Britain\’s “Mick Jagger election,” at which nobody got any satisfaction, was the topic of this joint BASIC event with the Center for Transatlantic Relations. The event took place at the Paul H. Nitze School of Advanced International Studies, Johns Hopkins University, EU Center of Excellence in Washington, DC.
The event was held only hours after it became clear that there would be a hung parliament after the 6 May poll, with the Conservative Party having the largest number of seats although without an overall majority. According to the final results, the Conservatives have won 306 seats – or 307 including a previously Tory held seat where the election was postponed after the death of a candidate – Labour has 258 and the Liberal Democrats 57.
It fell to Klaus Larres, adjunct professor of European studies at SAIS, Johns Hopkins University, to explain the fallout from the dramatic events overnight. As well as reprising the Mick Jagger aphorism, he added that “the electorate spoke but nobody knows what they said.”
He said that the first hung parliament since 1974 had arisen after Lib Dem leader Nick Clegg, the shooting star, was “done in by the last TV debate” because he was “more pro-European than the majority of the population.” He examined the possible coalitions or political arrangements between the different parties represented in Westminster and predicted that Britain “will be in for a long period of unstable and weak government.”
The consequences for the United Kingdom will be negative, Prof. Larres said. “Only a strong government would have stabilized markets.”
Paul Ingram, Executive Director of BASIC, agreed there were no winners from the election. Addressing the security issues that featured in the campaign, he said there was a sense that the future government of Britain would continue with the Trident nuclear deterrent. He said that foreign policy is unlikely to change as it is the subject of a consensus among the political parties standing for a liberal interventionist model and promoting democracy and freedom around the world.
Mr. Ingram was surprised how little the war in Afghanistan had played in the campaign. “For a country that\’s at war, it\’s remarkable.”
Joanna Spear, Director of security policy studies program at George Washington University, said that the main issue during the campaign was the economy. On the issues “you could probably slip a credit card between the parties.” On Afghanistan, no party is talking about withdrawal, she said. Dr. Spear warned that the real challenge would be to cut the defense budget at a time when “there is not a lot of fat there.”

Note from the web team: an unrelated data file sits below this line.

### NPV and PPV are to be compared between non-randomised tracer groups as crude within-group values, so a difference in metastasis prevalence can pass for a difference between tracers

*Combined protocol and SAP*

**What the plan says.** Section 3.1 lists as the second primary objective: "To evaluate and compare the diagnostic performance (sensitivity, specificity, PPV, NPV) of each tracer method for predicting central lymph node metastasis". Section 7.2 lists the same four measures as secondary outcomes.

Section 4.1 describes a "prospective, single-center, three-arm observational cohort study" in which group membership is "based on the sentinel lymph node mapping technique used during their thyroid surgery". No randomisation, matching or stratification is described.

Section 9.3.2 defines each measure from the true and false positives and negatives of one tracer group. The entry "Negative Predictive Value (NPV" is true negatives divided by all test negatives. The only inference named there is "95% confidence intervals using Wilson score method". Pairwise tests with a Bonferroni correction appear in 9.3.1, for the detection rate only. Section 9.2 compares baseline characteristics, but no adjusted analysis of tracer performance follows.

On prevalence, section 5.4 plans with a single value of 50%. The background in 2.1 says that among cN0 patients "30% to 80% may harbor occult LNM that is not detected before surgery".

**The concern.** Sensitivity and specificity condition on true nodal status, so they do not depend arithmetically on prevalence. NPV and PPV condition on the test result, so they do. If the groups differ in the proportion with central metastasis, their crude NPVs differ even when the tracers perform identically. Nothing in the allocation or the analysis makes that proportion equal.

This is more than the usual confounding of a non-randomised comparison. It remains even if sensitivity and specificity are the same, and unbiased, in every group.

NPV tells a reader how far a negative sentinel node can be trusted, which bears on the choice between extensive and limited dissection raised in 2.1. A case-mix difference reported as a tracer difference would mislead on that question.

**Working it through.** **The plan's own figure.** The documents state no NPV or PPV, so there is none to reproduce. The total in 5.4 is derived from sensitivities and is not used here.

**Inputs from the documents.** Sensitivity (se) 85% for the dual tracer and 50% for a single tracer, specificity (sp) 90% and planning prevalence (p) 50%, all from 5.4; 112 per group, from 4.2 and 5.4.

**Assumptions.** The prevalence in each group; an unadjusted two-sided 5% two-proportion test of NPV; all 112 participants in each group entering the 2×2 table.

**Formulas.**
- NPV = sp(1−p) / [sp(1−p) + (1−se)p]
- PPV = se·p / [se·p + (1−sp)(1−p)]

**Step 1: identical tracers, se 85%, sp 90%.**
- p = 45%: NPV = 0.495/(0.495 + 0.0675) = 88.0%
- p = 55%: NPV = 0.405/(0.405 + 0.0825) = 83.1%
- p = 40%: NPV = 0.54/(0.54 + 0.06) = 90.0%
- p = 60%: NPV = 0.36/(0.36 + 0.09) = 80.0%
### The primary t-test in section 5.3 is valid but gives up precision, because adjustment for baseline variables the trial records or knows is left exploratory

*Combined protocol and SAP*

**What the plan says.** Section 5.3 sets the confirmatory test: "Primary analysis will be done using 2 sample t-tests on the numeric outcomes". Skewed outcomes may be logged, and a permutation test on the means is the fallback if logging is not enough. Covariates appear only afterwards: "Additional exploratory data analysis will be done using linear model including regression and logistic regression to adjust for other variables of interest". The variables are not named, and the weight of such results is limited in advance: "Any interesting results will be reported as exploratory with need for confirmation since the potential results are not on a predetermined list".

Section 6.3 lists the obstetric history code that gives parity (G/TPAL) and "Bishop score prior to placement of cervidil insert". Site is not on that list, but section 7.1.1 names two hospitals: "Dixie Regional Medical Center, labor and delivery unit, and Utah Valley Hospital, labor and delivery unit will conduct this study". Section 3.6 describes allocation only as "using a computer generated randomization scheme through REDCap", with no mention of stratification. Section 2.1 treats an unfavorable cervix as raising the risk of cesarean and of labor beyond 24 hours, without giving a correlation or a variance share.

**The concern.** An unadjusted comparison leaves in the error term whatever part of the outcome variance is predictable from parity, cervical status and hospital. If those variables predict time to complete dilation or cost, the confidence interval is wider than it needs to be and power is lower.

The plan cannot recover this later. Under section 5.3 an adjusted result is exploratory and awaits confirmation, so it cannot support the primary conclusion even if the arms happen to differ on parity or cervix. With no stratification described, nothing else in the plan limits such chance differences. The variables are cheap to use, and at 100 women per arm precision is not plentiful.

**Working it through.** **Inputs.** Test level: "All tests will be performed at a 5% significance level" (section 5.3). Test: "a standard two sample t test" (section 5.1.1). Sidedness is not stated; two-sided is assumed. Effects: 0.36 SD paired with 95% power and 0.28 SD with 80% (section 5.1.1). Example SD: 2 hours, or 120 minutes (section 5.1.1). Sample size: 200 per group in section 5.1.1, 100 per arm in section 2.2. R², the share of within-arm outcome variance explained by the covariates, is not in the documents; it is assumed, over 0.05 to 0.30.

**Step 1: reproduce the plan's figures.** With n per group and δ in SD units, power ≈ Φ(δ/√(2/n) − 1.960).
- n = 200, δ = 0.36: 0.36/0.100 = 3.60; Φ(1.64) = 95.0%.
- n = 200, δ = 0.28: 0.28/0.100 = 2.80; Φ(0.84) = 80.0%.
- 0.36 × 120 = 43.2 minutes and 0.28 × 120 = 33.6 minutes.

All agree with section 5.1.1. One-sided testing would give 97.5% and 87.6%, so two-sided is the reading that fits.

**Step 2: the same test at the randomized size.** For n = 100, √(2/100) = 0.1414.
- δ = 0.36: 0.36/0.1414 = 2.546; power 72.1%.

Prof. Larres said that from a financial perspective, Britain was in a “very dire situation” and that both Trident and the war in Afghanistan were unaffordable.
Amb. Kurt Volker, senior fellow and CTR managing director, pointed out that President Obama had “pushed Afghanistan off” the agenda until July 2011.
The panel, moderated by BASIC Chair Trevor McCrisken, Associate Professor in American Politics and International Studies at Warwick University, discussed why Britain needs nuclear weapons. Prof. Larres said that the nuclear deterrent was seen as valuable for Britain\’s image – allowing the country to punch above its weight and be projected as a great power.
Speakers agreed that the Lib Dem call for the introduction of proportional representation was unlikely to be enacted. Dr. Spear said that when the voting pattern was analyzed, people “are moving away from throwing their votes away”, which had led to an increase in the vote of far-right parties such as the British National Party. “With PR, they would have got seats.”
The panel discussed the ramifications of the first past the post system producing a result that looked like one under the PR system. Questions also focused on whether Britain would move further way from Europe as a result of the Conservative vote. Dr. Spear said that after the scandal of MPs expenses last summer, “the next expenses scandal will be that of MEPs, which will fuel anti-Europe feeling in Britain.”
The panelists concluded by saying that a hung parliament would be unsustainable, and that new elections were likely to take place within a year.
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